D.C. Council Member Charles Allen (D-Ward 6), who chairs the council’s public safety committee, said that had the cameras been turned on earlier, audio would be available from the officers as they followed Hylton.

That, he said, would help in understanding why the officers were intent on stopping him. “I think at the end of the day it’s pretty clear this is not about someone not wearing a helmet,” Allen said, adding that he did not want to speculate on the possible motives of the officers.

Police said they also are trying to determine the path of the moped and the officers. A surveillance video from a private home, broadcast by WRC-TV, shows a moped traveling near Seventh and Kennedy streets NW followed by a police vehicle with its lights and siren on.

The video from the officer in the passenger seat shows the police cruiser turning from one street to another, with that officer pointing, apparently helping the driver to keep track of Hylton. At one point, the officers turn off the emergency lights, then turn them back on a few moments later.

Once the vehicle is in the alley, the emergency lights go off again, but the cruiser keeps going, and Hylton is struck a few seconds laterwhen he darts out onto Kennedy Street between parked vehicles. Officers administered first aid and called for an ambulance. One officer is heard on the video saying, “Man, he’s driving crazy.”

Dennis Jay Kenney, a professor at John Jay College of Criminal Justice and a former police officer in Florida who has written about police pursuits, said he saw evidence of a chase in the incident.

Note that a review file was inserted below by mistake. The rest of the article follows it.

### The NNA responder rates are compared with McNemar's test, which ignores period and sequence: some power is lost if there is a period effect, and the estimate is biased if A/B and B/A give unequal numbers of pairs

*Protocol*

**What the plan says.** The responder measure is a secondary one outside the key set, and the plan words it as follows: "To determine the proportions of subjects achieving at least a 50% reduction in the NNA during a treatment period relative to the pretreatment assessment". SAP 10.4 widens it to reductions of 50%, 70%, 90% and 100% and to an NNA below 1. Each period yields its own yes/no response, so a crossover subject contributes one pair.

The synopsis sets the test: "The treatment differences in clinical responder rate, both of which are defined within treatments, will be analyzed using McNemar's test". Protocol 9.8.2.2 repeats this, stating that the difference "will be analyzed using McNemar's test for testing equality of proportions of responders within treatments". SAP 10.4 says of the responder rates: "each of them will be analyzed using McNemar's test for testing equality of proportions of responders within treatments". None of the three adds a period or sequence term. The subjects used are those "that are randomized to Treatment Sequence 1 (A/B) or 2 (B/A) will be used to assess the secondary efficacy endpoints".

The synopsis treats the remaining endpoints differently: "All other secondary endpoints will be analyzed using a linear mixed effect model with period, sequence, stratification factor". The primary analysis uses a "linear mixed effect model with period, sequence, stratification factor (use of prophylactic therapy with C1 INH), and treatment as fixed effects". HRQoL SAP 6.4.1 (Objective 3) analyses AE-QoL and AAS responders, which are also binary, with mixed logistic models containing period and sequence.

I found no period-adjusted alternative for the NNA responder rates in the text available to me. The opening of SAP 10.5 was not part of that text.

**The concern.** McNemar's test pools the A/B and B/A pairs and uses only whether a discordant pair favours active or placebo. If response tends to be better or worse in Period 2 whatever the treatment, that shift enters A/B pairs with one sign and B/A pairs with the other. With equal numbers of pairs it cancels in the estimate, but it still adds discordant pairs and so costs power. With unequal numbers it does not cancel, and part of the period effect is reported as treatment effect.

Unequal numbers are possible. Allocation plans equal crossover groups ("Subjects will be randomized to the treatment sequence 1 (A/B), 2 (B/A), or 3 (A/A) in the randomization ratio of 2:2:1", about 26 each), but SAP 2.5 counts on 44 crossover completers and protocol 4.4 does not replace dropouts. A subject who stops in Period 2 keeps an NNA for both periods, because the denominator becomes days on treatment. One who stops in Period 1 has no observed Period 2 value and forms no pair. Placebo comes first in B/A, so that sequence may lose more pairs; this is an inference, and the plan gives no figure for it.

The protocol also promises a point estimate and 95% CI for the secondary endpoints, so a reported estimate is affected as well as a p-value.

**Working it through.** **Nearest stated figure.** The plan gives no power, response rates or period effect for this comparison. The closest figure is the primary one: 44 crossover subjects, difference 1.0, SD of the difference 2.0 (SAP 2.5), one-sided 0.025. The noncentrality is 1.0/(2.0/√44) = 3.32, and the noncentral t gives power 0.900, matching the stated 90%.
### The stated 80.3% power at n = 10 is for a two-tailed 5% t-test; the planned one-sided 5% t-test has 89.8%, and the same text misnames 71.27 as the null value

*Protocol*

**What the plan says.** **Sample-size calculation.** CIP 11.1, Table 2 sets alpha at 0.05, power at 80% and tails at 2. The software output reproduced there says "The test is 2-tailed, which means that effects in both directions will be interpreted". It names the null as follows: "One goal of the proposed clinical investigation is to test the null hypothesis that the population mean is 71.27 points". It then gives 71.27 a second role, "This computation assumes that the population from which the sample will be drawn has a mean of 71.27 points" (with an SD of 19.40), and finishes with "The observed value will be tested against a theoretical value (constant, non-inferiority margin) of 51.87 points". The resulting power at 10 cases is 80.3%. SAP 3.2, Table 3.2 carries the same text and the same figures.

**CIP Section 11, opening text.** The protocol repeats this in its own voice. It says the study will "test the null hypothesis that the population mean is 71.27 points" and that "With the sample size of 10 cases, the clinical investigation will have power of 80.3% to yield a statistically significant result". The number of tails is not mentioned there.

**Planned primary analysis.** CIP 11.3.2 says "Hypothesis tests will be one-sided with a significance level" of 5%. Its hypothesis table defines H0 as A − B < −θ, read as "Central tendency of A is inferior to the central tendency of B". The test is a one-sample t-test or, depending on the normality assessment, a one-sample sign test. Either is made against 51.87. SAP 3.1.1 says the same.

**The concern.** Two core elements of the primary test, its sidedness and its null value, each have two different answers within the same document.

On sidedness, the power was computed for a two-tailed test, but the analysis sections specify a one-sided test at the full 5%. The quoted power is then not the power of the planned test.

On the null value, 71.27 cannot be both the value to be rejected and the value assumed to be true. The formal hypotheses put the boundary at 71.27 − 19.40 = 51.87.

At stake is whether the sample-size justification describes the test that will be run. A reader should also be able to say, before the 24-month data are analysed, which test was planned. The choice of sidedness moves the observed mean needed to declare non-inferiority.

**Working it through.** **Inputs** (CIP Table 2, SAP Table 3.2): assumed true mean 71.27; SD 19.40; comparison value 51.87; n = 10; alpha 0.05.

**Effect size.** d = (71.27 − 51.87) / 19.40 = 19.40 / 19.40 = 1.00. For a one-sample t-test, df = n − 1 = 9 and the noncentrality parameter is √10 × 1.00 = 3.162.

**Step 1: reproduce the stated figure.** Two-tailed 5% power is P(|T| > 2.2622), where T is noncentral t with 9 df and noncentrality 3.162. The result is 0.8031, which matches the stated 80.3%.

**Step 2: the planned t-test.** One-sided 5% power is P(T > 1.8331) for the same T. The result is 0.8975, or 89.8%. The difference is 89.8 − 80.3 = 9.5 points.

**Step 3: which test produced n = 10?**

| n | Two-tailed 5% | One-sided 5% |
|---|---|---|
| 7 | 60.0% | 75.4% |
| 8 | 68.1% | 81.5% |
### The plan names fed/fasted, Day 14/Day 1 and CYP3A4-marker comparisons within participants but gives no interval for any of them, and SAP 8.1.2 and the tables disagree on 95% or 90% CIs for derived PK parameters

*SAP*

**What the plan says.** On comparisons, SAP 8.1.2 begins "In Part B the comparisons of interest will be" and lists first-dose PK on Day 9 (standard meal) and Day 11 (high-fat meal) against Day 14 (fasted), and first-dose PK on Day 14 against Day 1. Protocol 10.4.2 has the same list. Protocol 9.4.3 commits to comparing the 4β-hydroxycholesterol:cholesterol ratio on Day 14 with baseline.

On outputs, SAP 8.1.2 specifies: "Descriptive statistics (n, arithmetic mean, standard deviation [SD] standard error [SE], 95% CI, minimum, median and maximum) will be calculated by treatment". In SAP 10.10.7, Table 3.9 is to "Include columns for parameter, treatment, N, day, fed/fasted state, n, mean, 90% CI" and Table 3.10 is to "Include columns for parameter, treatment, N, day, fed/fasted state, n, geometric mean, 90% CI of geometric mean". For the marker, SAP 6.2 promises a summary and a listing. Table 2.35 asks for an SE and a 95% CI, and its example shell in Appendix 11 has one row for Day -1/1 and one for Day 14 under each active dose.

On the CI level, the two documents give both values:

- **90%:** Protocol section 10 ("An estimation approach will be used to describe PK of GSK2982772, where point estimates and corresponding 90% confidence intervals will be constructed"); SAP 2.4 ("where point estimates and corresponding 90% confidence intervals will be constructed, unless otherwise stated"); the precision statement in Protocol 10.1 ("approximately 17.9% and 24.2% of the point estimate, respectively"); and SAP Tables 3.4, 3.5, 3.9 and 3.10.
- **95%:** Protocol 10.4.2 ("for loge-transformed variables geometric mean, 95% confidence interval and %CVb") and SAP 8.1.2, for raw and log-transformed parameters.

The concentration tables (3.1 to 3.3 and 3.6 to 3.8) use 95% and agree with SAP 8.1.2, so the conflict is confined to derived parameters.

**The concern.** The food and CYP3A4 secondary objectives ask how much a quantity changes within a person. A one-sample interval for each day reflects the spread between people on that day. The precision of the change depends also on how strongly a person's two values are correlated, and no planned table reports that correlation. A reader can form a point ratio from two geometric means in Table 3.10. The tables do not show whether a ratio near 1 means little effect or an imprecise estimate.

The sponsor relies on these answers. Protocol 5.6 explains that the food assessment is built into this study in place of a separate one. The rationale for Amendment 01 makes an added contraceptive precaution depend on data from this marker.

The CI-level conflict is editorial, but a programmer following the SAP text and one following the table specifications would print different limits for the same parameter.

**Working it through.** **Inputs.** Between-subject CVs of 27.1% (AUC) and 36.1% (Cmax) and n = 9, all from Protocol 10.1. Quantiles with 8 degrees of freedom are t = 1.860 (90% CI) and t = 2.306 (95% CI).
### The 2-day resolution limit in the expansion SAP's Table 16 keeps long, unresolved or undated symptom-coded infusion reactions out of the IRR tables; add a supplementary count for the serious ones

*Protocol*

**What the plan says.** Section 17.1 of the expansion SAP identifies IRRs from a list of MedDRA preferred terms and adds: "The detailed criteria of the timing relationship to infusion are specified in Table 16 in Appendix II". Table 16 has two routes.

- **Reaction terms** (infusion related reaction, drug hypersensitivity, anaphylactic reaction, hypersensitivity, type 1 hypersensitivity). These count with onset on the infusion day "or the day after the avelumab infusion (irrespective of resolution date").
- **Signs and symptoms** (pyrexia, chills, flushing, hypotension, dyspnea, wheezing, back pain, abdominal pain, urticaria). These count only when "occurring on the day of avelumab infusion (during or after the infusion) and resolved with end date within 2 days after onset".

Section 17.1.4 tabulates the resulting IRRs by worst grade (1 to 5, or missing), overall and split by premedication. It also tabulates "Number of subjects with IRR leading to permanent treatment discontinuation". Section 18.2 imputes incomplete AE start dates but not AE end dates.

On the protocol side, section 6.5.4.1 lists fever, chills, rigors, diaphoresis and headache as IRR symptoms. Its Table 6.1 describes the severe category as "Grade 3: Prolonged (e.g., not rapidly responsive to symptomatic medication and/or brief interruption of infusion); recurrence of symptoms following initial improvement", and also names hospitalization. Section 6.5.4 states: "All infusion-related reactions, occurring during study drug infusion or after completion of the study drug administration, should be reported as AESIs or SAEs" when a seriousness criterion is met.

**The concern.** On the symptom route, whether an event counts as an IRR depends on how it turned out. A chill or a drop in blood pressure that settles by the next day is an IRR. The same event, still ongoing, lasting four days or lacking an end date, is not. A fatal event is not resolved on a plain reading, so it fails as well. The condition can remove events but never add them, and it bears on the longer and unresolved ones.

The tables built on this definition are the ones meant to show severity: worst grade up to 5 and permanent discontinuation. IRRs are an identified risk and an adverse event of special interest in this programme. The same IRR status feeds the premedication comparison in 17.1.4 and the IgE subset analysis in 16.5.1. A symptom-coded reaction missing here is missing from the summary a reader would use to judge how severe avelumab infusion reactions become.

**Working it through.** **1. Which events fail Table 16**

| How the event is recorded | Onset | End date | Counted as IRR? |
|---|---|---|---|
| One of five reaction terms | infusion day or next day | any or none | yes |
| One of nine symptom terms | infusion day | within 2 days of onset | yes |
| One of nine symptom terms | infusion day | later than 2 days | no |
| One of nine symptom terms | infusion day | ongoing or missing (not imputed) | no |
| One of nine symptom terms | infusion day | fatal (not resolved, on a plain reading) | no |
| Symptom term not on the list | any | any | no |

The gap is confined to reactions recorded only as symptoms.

Kenney, who watched the videos made public by D.C. police, noted the extended time of the incident and the numerous turns made by the vehicles. He said he believes the officers were using the helmet infraction to stop Hylton to search or question him in other matters.

“It’s a minor infraction and you got a four-officer anti-crime team that is supposed to be out looking for major crime,” Kenney said. “It’s highly unlikely they’re working helmet violations.”

Andrew J. Scott III, the president of AJS Consulting, which advises on police issues, also said he thinks a pursuit is evident in the video. He noted that “the officer turns on his lights” as they turn onto several streets. “At one point he turns off the emergency lights, then turns them back on. They’re still going after this guy.”

Newsham said it is sometimes difficult to determine when a police officer’s attempt to pull over a vehicle becomes a pursuit. He said the officer “has to make a determination the person is fleeing.”

Newsham and Bowser offered sympathy to Hylton’s family. The mayor, however, warned the community that “we cannot channel that anger into violence.”

Crowds that gathered at the 4th District police station for two nights had demanded more details of the encounter. At times, protesters and police clashed, with protesters smashing windows and throwing bottles and fireworks at officers. Police sprayed chemical irritants.

Newsham said 14 officers were injured, with several of them hit by fireworks, one seriously enough to be admitted to a hospital. The union president said injuries include eye damage from lasers, eardrum injuries caused by exploding fireworks, and concussions from projectiles.

Police arrested eight people, with charges including destruction of property and assaults on police. There also was some damage done to businesses downtown and in Georgetown, though police said it was unclear whether those incidents were related to the Hylton demonstrations.

Authorities said they could not provide an account of injuries to demonstrators, though social media indicated many were injured.

Dana Hedgpeth, Keith L. Alexander, Emily Davies, Fenit Nirappil and Clarence Williams contributed to this report.